It's Possible To Cut Annual Flows Of Plastic Waste Into The Ocean By 80%
Image credits: Maurice Angres and Pete Linforth – all from Pixabay. Photo montage edit by Andrea Steffen.
Environment Sustainability

It’s Possible To Cut Annual Flows of Plastic Waste Into The Ocean By 80%

We’ve heard it time and time again; the plastic pollution problem is getting out of hand. A massive truckload of plastic waste enters the oceans every minute because of the current global “throw-away” culture. The single-use plastic is littering beaches and endangering wildlife.

Microplastic particles, created when the waste breaks down into smaller fragments, have been found in Earth’s most remote regions, like the Arctic. In the oceans, marine creatures eat these particles, mistaking them as food. We eat and breathe the microplastic, too – as much as a teaspoon per week. These microscopic bits of plastic have even been found in our milk and vegetables!

The scary thing is, its production continues to increase at an exponential rate. Meanwhile, waste management systems worldwide can’t recycle or safely dispose of accumulating plastic waste. We are producing obscene quantities of plastic products without adequate measures to regulate their use and manage their dumping.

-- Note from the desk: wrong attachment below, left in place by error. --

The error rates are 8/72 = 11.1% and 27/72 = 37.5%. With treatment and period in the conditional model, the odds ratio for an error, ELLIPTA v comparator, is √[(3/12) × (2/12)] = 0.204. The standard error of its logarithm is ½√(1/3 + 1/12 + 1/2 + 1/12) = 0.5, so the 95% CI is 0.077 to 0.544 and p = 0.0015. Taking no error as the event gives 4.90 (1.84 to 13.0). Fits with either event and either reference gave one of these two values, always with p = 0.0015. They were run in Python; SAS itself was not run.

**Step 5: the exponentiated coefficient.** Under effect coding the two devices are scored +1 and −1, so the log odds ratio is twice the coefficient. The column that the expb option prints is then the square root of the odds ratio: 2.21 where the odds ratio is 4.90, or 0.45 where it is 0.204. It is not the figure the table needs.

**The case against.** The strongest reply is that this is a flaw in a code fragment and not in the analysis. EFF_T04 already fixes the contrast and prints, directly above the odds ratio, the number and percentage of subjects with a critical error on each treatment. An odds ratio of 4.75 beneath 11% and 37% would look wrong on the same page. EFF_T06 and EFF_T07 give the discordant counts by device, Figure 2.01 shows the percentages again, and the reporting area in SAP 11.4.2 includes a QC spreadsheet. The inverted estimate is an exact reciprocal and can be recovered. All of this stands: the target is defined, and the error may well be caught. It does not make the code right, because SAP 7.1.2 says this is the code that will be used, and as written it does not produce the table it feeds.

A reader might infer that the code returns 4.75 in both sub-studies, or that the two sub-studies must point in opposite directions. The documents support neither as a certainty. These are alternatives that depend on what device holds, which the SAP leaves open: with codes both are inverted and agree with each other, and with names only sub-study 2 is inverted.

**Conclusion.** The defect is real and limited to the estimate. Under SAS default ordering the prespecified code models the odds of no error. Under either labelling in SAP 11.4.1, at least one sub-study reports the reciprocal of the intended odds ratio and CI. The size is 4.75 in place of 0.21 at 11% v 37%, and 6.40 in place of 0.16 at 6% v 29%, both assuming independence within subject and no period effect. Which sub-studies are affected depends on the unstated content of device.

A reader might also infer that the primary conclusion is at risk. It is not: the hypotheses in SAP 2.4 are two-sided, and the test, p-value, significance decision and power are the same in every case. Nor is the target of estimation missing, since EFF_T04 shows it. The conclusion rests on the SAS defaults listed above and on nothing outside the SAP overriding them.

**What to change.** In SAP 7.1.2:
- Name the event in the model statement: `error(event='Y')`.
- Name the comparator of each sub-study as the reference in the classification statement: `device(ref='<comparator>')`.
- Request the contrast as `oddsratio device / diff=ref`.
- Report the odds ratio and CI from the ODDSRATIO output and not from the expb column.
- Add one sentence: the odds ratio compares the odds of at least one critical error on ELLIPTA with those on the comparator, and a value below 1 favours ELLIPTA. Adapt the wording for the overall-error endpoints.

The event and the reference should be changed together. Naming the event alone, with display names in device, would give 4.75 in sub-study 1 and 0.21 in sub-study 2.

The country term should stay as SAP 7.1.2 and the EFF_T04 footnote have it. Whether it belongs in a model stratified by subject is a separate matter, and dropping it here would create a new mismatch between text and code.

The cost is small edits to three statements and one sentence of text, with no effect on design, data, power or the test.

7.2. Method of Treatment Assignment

It's Possible To Cut Annual Flows Of Plastic Waste Into The Ocean By 80%
Credit: The Pew Charitable Trusts-SYSTEMIQ

A new global analysis by 17 international experts used computer modeling to track the stocks and flows of plastic worldwide. It shows what happens when all the waste is mismanaged and goes further to simulate applying existing solutions and technologies. The results show that it’s possible to cut annual flows of plastic into the ocean by around 80% by 2040. However, no single solution alone can achieve this outcome – it was a combination of all solutions that reached the 80% reduction.

One of the experts involved in the study, Ed Cook from the University of Leeds, said:

The interventions explored here are all achievable using existing and already mature technologies. The suite of approaches we’ve proposed is already within our capability – but it requires the political, societal, and corporate will to achieve it. There is not one single solution. We can’t simply say we’re going to recycle everything or use less material; we need to take a holistic approach and look at the whole system.

The new study also presented a series of projections. If nothing changes and we carry on with a business-as-usual approach, then 1.3 billion tons of plastic will be dumped in the oceans and on land between now and 2040. If an immediate and globally-coordinated effort happens to reduce plastic use, there will still be around 710 million tons of pollution. So, even in the best-case scenario, there will be a massive build-up of plastic waste.

Co-author of the study Dr. Winnie Lau, and senior manager for Pew’s Preventing Ocean Plastics campaign, said:

The biggest takeaway from our work is that if we don’t do anything, the plastic pollution problem is going to become unmanageable. Doing nothing is not an option.

It's Possible To Cut Annual Flows Of Plastic Waste Into The Ocean By 80%
Credit: Diego Ibarr a Sanchez The New York Times-Redux

Lead investigator Dr. Costas Velis from Leeds said: